Strategic Software Contract Negotiating – Part 1

A few years ago I wrote a guide for a client on what the lead negotiators needed to think about when negotiating a contract for a piece of software that was going to be highly strategic to the client's business.  This post is largely from that set of guidelines, itself which came from a number of years of me negotiating software contracts.  It covers a number of guiding principles that govern the overall negotiation process, some specific preparation work prior to entering into actual negotiations, what to consider when reviewing the license agreement itself, and what to consider when reviewing the services contract.

The following assumptions are key criteria for what is in the rest of this post:

  1. The software and the implementation are strategic to the client.
  2. The best deal is always were everyone wins.

Overall Guiding Principles

The following four guiding principles are important to understand and internalise before and during the negotiation process.

  1. The negotiations have to be “win-win” — both parties must feel it’s a good deal, and that they have come away with value.  Otherwise, formation of a symbiotic partner-relationship will be severely hampered.  Given the strategic nature of this implementation to your overall goals and objectives, such hampering would clearly not be in your best interests.
  2. Everyone on your negotiating team must remember that you want “most favoured customer” pricing and terms.  That means that during the negotiation, document review, etc., each person needs to be observant for indicators that that may not be the case.  If it is ever suspected thus, very nicely but specifically ask of the vendor, and make sure adjustments are made accordingly to the agreement.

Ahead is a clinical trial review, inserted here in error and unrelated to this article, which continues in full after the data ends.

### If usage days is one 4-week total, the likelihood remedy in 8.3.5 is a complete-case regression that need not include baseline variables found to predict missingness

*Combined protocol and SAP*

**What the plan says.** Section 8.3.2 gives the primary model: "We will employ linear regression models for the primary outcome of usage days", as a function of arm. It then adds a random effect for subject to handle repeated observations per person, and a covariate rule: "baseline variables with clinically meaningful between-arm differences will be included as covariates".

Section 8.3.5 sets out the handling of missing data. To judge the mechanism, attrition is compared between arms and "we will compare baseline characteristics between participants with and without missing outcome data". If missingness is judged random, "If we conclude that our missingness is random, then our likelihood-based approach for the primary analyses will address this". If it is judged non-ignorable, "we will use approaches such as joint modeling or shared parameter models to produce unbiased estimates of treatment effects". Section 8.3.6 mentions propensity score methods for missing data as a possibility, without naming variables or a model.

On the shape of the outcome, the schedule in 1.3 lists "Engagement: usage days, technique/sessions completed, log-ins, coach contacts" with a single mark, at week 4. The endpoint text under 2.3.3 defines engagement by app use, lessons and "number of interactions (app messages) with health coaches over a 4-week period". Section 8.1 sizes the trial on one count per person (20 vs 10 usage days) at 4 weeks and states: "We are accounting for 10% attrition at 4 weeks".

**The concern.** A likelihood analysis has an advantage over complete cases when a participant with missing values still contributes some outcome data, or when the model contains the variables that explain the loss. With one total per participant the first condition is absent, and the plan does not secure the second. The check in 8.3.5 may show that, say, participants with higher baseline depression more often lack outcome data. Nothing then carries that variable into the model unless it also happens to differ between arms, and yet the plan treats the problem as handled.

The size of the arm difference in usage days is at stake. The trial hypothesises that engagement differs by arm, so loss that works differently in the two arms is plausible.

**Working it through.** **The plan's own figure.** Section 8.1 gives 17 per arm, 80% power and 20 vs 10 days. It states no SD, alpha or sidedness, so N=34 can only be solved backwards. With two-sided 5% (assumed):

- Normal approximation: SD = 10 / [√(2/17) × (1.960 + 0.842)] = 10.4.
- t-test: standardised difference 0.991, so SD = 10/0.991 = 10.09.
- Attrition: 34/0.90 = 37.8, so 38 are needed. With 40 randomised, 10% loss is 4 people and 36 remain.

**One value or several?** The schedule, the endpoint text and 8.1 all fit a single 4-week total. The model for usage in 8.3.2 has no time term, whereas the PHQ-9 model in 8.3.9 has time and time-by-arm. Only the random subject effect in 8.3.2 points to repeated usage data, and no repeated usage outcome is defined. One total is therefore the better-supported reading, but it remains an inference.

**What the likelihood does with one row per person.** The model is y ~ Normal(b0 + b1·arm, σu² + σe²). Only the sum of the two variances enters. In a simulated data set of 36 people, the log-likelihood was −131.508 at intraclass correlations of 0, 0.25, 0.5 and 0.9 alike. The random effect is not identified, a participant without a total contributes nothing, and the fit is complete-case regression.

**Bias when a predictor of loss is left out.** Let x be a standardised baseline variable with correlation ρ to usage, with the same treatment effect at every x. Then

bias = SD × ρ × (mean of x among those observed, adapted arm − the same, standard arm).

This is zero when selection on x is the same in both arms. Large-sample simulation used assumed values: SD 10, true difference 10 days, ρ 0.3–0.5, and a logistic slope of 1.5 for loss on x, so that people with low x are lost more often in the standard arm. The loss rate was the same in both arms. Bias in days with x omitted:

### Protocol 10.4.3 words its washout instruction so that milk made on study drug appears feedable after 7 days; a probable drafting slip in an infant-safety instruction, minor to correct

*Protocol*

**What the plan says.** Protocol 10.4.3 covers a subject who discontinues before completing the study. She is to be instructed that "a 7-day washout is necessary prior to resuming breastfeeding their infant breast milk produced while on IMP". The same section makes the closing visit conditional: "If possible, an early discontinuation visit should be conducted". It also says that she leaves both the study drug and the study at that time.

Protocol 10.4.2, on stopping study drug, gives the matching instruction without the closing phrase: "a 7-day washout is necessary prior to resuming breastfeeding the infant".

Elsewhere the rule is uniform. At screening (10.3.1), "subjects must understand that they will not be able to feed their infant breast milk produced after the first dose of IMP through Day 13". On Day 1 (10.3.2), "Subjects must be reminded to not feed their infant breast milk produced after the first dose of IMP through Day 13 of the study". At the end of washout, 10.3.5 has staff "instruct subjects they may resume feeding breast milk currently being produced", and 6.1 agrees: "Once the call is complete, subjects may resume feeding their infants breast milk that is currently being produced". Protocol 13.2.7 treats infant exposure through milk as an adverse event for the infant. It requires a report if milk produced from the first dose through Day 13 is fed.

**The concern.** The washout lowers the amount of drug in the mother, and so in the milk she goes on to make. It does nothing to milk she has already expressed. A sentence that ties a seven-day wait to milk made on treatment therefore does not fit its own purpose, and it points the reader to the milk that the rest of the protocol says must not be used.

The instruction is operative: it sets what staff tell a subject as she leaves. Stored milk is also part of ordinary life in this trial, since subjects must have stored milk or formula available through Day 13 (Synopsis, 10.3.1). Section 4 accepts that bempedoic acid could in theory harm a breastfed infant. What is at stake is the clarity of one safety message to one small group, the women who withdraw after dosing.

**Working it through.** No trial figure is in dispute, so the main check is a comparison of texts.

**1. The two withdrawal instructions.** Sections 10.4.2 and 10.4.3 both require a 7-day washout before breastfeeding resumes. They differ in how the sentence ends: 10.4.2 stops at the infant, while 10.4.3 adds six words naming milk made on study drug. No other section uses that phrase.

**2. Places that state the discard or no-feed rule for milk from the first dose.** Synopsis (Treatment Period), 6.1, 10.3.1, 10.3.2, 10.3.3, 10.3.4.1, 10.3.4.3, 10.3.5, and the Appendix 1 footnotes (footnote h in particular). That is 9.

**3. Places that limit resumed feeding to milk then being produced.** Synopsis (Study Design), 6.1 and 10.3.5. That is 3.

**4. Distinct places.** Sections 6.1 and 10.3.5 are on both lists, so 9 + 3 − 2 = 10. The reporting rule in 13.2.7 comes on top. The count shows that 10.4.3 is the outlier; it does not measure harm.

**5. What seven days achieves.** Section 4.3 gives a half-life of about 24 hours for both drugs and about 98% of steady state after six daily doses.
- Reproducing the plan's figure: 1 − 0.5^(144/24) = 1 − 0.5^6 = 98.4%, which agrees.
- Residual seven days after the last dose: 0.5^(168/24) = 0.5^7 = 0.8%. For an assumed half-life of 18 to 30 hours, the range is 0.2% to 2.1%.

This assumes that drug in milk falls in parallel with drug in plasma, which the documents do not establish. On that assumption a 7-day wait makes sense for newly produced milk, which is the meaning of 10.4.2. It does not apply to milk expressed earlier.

3. The vendor must understand this is not a “done deal”, and that you are prepared to “walk away” if the negotiations cannot get all parties to a win-win.  Often the best way to do this is in opening remarks at the first negotiating meeting.  Stress that you are seeking a win-win, recognising and valuing that, upon success, the vendor will be a long-term business partner, the viability of which is very much in your best interest.
  4. Negotiations usually take time.  Make sure sufficient time is allowed for people to go away, think about the terms, come back with alternatives, and explore options, all in an anxiety-free arena.  The process must happen “in good faith”.


You will want to do the following in advance of your first negotiation meeting:

  1. A thorough review of the RFP and the proposal along with its attachments is the first step.  Make notes about the most important things that you must have, in the form of a succinct check-list, so that you can ensure they are covered.  This will be more than just cost items, and will include support must-haves, etc.  Make specific note of elements in the proposal that are not what you want, as you will need to negotiate these to your favour.
  2. Determine your “upper bounds” for the various cost components, including initial license, support and maintenance, training, implementation, etc.  This may be what the vendor has already specified.  If you are satisfied with what the vendor has proposed, then negotiations may merely be making sure you have everything covered off that you needs vis-à-vis terms and conditions, and that you are covered for subsequent events (which will usually be in the terms and conditions if they are there — if not, you will want to write them in), audit provisions, etc.